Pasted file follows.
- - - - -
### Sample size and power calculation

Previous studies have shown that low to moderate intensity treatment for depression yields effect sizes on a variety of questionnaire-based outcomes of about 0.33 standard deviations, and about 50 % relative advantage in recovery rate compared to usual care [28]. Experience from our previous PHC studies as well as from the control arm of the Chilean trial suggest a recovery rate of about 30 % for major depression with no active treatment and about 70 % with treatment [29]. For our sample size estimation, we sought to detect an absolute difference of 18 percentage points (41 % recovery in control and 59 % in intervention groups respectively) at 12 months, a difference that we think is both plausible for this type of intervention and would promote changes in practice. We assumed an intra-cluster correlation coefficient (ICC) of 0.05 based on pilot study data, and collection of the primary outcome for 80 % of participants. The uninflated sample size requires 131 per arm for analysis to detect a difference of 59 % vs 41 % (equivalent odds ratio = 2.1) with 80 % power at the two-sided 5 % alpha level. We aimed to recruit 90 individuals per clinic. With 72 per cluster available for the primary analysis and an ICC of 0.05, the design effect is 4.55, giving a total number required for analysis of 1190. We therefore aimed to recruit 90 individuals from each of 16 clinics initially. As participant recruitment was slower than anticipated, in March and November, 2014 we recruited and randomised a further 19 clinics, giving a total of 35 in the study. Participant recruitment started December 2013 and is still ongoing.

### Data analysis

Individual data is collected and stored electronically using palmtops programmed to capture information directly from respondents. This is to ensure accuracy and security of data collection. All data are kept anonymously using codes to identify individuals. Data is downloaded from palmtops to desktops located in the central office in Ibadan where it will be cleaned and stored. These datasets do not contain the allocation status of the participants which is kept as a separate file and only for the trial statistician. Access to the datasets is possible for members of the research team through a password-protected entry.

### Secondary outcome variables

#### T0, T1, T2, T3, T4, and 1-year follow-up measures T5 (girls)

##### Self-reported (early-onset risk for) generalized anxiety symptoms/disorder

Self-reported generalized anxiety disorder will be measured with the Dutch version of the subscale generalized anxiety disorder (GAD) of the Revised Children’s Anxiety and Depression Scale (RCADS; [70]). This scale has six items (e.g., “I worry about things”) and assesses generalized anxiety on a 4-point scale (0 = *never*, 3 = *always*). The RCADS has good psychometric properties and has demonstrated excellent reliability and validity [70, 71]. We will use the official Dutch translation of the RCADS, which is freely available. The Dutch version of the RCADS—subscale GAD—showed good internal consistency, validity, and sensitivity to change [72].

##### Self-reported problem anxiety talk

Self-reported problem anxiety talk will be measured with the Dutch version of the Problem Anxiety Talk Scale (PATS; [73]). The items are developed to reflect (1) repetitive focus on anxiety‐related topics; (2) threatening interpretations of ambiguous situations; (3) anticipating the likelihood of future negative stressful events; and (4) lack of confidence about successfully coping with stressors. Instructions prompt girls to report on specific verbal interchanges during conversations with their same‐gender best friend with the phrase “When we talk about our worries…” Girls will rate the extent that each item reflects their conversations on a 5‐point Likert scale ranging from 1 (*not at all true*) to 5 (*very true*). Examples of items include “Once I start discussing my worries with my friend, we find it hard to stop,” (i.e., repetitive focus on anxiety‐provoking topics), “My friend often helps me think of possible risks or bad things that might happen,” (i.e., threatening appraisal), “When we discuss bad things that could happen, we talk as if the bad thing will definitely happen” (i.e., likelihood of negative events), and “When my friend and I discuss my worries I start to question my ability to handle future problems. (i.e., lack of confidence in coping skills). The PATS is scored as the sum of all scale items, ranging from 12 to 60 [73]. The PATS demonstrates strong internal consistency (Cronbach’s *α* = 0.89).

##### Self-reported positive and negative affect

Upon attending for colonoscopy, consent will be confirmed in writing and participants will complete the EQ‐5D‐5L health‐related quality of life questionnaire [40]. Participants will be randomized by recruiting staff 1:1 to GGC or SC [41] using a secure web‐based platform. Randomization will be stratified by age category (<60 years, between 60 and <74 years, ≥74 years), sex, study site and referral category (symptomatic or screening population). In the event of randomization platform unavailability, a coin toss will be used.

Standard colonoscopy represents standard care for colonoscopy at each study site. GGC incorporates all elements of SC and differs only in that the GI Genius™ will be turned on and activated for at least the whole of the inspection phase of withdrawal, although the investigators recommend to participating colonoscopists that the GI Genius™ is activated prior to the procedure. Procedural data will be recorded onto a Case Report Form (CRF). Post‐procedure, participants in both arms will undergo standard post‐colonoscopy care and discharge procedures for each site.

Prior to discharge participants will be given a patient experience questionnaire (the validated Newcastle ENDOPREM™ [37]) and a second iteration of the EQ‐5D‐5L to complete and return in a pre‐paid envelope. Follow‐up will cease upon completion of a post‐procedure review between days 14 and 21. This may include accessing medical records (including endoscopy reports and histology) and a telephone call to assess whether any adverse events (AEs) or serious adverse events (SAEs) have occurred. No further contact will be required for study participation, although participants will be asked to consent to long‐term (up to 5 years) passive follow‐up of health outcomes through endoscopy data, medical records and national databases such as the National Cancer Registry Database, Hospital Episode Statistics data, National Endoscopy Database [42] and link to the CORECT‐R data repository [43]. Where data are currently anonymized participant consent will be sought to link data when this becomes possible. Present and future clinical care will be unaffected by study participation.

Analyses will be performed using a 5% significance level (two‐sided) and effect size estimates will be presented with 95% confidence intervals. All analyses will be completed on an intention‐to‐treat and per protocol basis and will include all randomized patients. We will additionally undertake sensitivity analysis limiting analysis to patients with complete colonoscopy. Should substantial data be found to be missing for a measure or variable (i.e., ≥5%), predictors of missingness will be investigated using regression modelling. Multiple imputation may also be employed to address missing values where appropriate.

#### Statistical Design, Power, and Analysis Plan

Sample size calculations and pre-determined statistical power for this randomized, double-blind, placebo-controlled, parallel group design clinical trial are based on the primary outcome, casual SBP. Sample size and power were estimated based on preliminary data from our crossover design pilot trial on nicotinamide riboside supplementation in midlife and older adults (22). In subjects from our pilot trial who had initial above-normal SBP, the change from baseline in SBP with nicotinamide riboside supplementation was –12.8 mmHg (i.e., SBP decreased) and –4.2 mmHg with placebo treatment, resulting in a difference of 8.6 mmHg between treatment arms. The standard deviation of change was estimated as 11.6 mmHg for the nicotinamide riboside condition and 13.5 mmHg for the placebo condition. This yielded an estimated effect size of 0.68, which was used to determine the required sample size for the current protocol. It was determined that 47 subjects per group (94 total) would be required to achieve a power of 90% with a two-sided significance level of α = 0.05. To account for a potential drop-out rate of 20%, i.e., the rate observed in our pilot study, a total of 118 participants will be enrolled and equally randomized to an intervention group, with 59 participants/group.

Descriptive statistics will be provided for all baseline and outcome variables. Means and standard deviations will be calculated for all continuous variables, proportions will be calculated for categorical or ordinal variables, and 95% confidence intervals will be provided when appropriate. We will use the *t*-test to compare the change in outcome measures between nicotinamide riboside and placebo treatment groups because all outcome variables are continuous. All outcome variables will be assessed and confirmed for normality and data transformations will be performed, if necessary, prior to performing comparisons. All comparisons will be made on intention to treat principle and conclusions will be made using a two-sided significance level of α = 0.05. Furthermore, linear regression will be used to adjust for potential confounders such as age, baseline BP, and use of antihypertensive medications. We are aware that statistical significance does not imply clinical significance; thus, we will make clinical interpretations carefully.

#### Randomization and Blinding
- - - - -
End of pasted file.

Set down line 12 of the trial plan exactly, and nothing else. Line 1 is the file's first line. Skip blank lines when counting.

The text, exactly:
Upon attending for colonoscopy, consent will be confirmed in writing and participants will complete the EQ‐5D‐5L health‐related quality of life questionnaire [40]. Participants will be randomized by recruiting staff 1:1 to GGC or SC [41] using a secure web‐based platform. Randomization will be stratified by age category (<60 years, between 60 and <74 years, ≥74 years), sex, study site and referral category (symptomatic or screening population). In the event of randomization platform unavailability, a coin toss will be used.